Long-Term Capital Gain or Loss Definition
A long-term capital gain or loss is a company’s profit or loss that originates from the sales of a long-time investment. The American tax law defines long-term capital gain as the profit the company receives after selling capital assets such as bonds, mutual funds, stocks, and real estate. The same tax law defines a long-term capital loss as a loss generating from sales of property.
A Little More on What is Long-Term Capital Gain or Loss
A company can calculate its capital gain or loss on a cost basis, which is all the amount that the company uses to make the purchase. The cost basis of an asset may increase or decrease depending on whether the value of the property increases or decreases.
The value of a property can increase through; site improvement on public infrastructure, capital improvements, and renovations of the damaged property. The company then subtracts the cost basis from the net sales to find the capital gain or loss. The purchasing price of an asset includes the following fees;
- Legal and accounting charges
- Excise taxes
- Real estate taxes, if the property is a building
- Revenue stamps, and
- Settlement fees where applicable.
Holding Period Calculation
Every asset has a holding period, which is often the time that the company preserves the asset before selling it. When calculating the holding period, the company should omit the purchasing date, as it does not count, and include the selling date.
Assuming a company buys stocks on September 19th, 2019, then the holding period will start on September 20th, 2019. Therefore, if the company preserves the bonds up to one year since the purchase, the gains on the stocks are long-term and are taxable.
How to Determine a Long-Term Gains or Loss
A company will determine its long-term gains or loss by finding the difference between the selling price and the buying price of the assets. The company, as a taxpayer, should report its total capital gains every year as it files its tax returns because the IRS treats all gains as taxable income. Long-term tax rates are often lower than short-term tax rates because it is under the regulation of the IRS.
IRS assigns a tax rate as high as 37% on short-term rates, while long-term gains receive a tax rate of between 0% to 20%. Taxpayers in the low-income bracket of 10% to 15% have a long-term gain rate of 0%. Short-term capital gains have tax rates in the same bracket as your salary, and IRS may sometimes include an additional medical care tax of 3.8%. The tax law has a few exceptions;
- IRS assigns a tax rate of 28% on long-term gains from collectibles like antiques, precious gems, fine arts, stamps, and coins unless the taxpayer is a low-income earner.
- Real estate property is subject to depreciation, which means that your cost basis also reduces. Depreciation deductions also increase the profits from the property, and the IRS assigns them a tax rate of 25%, except when the taxpayer is in the 10% to 15% bracket.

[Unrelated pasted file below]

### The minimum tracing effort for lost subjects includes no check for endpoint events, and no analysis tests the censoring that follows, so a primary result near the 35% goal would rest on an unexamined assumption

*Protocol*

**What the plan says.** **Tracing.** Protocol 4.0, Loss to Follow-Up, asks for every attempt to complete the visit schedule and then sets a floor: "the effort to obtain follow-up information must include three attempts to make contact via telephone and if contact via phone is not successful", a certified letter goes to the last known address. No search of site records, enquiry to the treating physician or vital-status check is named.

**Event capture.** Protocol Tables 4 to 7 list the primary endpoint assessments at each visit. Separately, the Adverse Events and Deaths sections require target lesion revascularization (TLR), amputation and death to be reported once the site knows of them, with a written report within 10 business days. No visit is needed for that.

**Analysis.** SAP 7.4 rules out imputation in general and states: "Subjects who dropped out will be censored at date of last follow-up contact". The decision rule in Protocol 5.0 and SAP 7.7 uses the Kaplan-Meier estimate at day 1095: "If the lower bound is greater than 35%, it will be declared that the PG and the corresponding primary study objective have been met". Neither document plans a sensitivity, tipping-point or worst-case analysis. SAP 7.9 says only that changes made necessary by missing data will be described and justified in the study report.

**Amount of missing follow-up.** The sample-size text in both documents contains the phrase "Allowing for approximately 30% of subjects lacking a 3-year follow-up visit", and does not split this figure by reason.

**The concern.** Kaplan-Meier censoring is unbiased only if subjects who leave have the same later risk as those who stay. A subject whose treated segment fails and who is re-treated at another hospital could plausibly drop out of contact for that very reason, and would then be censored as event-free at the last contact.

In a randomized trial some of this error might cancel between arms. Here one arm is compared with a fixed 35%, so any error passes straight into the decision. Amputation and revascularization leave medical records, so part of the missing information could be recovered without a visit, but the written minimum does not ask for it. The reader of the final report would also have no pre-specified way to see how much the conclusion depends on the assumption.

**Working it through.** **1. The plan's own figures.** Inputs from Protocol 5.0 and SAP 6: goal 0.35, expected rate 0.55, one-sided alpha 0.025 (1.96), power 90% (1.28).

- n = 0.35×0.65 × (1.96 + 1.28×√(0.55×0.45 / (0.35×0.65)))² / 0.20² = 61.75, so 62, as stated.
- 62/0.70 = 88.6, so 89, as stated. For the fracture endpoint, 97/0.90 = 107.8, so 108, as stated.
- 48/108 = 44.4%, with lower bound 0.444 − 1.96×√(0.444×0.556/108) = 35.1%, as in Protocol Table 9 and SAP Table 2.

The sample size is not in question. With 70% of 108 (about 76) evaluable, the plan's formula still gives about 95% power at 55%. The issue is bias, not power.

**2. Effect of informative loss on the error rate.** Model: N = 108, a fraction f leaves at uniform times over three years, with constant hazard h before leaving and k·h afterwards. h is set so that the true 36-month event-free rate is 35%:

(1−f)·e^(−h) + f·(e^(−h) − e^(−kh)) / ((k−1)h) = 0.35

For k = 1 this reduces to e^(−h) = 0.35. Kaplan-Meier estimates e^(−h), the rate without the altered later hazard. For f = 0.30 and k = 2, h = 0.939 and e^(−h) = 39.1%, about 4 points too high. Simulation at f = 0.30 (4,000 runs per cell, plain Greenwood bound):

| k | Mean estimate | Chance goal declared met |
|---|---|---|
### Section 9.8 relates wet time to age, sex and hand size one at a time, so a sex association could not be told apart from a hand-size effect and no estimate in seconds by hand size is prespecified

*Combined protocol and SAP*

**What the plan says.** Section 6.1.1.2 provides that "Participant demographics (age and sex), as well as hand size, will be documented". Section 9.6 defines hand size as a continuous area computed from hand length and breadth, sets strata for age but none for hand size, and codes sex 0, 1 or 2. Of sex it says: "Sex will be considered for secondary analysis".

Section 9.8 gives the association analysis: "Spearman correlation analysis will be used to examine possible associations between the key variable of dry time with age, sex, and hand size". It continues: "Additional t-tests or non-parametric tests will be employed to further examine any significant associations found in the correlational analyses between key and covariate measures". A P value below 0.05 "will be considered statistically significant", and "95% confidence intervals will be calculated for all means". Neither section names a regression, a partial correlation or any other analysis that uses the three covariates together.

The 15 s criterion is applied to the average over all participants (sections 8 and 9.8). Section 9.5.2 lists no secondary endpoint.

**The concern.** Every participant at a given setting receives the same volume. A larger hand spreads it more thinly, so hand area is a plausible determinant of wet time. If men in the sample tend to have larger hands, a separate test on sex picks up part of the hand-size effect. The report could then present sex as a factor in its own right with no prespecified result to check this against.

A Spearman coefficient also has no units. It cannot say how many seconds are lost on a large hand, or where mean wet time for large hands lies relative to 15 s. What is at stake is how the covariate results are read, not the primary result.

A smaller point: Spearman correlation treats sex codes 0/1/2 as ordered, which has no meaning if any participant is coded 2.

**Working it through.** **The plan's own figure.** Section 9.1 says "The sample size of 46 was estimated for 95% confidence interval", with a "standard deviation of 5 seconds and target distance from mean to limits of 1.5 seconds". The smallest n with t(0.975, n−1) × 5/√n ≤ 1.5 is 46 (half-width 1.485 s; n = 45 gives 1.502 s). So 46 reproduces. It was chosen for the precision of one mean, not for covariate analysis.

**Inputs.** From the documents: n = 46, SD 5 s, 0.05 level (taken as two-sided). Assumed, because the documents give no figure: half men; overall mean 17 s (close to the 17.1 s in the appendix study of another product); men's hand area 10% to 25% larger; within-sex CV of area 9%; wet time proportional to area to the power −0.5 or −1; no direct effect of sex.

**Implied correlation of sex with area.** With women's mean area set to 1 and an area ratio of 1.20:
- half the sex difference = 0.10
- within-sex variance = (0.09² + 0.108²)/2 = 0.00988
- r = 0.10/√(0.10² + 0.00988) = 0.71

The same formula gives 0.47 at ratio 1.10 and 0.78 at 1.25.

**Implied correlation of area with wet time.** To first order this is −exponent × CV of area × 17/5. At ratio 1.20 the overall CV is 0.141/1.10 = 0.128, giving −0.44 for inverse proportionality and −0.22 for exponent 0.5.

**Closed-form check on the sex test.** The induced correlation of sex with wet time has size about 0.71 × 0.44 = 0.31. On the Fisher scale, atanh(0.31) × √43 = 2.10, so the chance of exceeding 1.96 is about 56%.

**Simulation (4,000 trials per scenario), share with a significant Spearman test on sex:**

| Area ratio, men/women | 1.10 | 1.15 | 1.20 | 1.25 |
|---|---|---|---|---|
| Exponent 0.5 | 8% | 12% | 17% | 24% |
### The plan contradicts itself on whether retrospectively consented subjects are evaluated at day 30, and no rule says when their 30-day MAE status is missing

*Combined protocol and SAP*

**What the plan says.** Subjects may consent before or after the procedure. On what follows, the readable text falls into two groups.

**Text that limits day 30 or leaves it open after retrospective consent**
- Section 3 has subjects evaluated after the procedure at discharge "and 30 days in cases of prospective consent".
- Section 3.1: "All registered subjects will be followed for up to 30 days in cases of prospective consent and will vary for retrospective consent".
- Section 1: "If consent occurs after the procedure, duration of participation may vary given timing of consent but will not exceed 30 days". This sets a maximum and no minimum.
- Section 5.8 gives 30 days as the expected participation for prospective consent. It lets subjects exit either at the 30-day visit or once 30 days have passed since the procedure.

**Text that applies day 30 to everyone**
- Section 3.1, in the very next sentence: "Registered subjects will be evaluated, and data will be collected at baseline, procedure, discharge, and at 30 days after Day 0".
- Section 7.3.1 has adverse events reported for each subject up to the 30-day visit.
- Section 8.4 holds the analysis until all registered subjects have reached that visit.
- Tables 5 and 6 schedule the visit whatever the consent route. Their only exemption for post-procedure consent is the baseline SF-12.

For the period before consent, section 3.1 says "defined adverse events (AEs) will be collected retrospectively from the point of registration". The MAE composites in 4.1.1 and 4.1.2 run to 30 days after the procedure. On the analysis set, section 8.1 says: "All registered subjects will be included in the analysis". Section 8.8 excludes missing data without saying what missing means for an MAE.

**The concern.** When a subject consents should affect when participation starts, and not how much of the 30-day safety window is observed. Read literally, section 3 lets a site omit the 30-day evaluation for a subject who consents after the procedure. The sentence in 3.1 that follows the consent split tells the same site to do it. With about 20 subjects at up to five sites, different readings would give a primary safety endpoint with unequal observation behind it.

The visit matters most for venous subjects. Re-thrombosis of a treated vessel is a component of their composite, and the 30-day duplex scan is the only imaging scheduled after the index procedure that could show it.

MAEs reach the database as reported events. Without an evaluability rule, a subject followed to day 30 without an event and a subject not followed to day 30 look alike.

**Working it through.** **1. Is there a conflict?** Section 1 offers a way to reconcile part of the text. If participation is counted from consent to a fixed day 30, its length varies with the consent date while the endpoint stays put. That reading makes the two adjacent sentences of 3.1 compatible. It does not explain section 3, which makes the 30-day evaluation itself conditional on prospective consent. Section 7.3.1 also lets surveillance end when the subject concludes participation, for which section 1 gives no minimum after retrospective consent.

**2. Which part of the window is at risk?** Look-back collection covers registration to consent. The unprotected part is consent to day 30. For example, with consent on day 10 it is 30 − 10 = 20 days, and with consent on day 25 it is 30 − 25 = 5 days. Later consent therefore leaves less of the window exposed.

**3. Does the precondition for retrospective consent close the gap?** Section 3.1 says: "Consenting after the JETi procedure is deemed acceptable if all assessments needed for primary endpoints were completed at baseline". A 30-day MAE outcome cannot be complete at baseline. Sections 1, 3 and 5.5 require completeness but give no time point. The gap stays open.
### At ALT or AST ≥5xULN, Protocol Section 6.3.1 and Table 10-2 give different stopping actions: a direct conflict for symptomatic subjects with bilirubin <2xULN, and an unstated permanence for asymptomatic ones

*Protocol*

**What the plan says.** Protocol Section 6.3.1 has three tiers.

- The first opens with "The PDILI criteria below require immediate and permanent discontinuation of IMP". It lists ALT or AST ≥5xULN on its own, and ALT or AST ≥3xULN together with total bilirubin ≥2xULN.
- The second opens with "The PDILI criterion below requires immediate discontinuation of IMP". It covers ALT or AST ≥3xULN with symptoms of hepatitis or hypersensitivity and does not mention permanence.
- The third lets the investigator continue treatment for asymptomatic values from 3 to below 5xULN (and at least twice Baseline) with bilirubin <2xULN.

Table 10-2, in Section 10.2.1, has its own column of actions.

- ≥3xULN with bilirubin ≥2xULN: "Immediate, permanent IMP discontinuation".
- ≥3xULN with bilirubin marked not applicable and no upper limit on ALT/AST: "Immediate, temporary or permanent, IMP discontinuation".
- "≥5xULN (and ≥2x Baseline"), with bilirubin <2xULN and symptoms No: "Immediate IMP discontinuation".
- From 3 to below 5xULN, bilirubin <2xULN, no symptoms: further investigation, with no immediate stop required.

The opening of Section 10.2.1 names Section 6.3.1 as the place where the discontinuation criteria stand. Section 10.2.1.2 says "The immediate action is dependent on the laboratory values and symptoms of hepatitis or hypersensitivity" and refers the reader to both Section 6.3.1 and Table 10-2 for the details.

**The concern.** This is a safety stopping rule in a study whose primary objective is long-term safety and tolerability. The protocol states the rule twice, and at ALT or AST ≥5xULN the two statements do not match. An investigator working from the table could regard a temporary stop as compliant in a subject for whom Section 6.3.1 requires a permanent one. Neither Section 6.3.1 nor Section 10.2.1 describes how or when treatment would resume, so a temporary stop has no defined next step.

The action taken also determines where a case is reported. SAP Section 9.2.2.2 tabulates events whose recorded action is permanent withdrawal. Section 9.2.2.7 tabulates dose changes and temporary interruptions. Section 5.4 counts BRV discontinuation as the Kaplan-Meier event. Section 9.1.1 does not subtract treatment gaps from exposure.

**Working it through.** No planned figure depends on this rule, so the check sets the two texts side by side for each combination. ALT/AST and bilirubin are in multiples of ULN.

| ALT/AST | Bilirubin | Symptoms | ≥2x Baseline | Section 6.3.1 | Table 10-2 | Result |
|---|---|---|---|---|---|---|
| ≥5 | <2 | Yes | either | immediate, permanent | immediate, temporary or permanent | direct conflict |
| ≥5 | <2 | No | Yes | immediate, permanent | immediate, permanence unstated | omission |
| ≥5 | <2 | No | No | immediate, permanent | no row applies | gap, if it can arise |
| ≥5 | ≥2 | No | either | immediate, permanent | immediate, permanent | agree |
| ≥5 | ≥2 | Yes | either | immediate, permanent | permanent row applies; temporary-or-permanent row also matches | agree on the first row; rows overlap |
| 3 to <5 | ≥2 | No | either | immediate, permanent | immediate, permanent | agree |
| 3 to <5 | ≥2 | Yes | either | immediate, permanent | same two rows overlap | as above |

- Long-term gains from assets that children between nineteen to twenty four sell are subject to tax, as they may not qualify for the 0% tax rate.
Note that a company can deduct its long-term losses from its long-term capital gains, though there is a limit on the mount. IRS allows a company to deduct capital losses of up to 3,000$ from any of its capital gains, including interest. If the company is unable to deduct all the losses in that financial year, it can carry forward the balance to the following financial years.
Example of Long-Term Capital Gain or Loss
Assume you buy 200 shares of a Company ABC for $1 per share. In four months, the price of each share increases to $5. It will mean that the value of your shares will rise from $200 to $1000, with a capital gain of $800. As a taxpayer, you report the capital gains on the IRS schedule, so that it can allocate tax rates on the gains.
The tax rates will be different depending on whether the gains are long-term or short-term. If you decide to sell the shares of Company ABC after 2 months, the capital gain will be short-term. The gains will be charged the same tax rate as your ordinary salary tax rate. But, if you wait after one or more years to sell the shares, the $800 profits will be counted as long-term capital gains.
Low tax rates on long-term capital gains encourage investors to undertake long-term investment projects. Although, an investor may urgently need to sell his/her investments before a year, impacting high tax rates on capital gains.
Investors should find advice from tax professionals to understand how capital gains and losses affect their decisions on various investments. Long-term capital losses may sometimes balance out with all or part of the investor’s capital gains, even though there is an offset limit.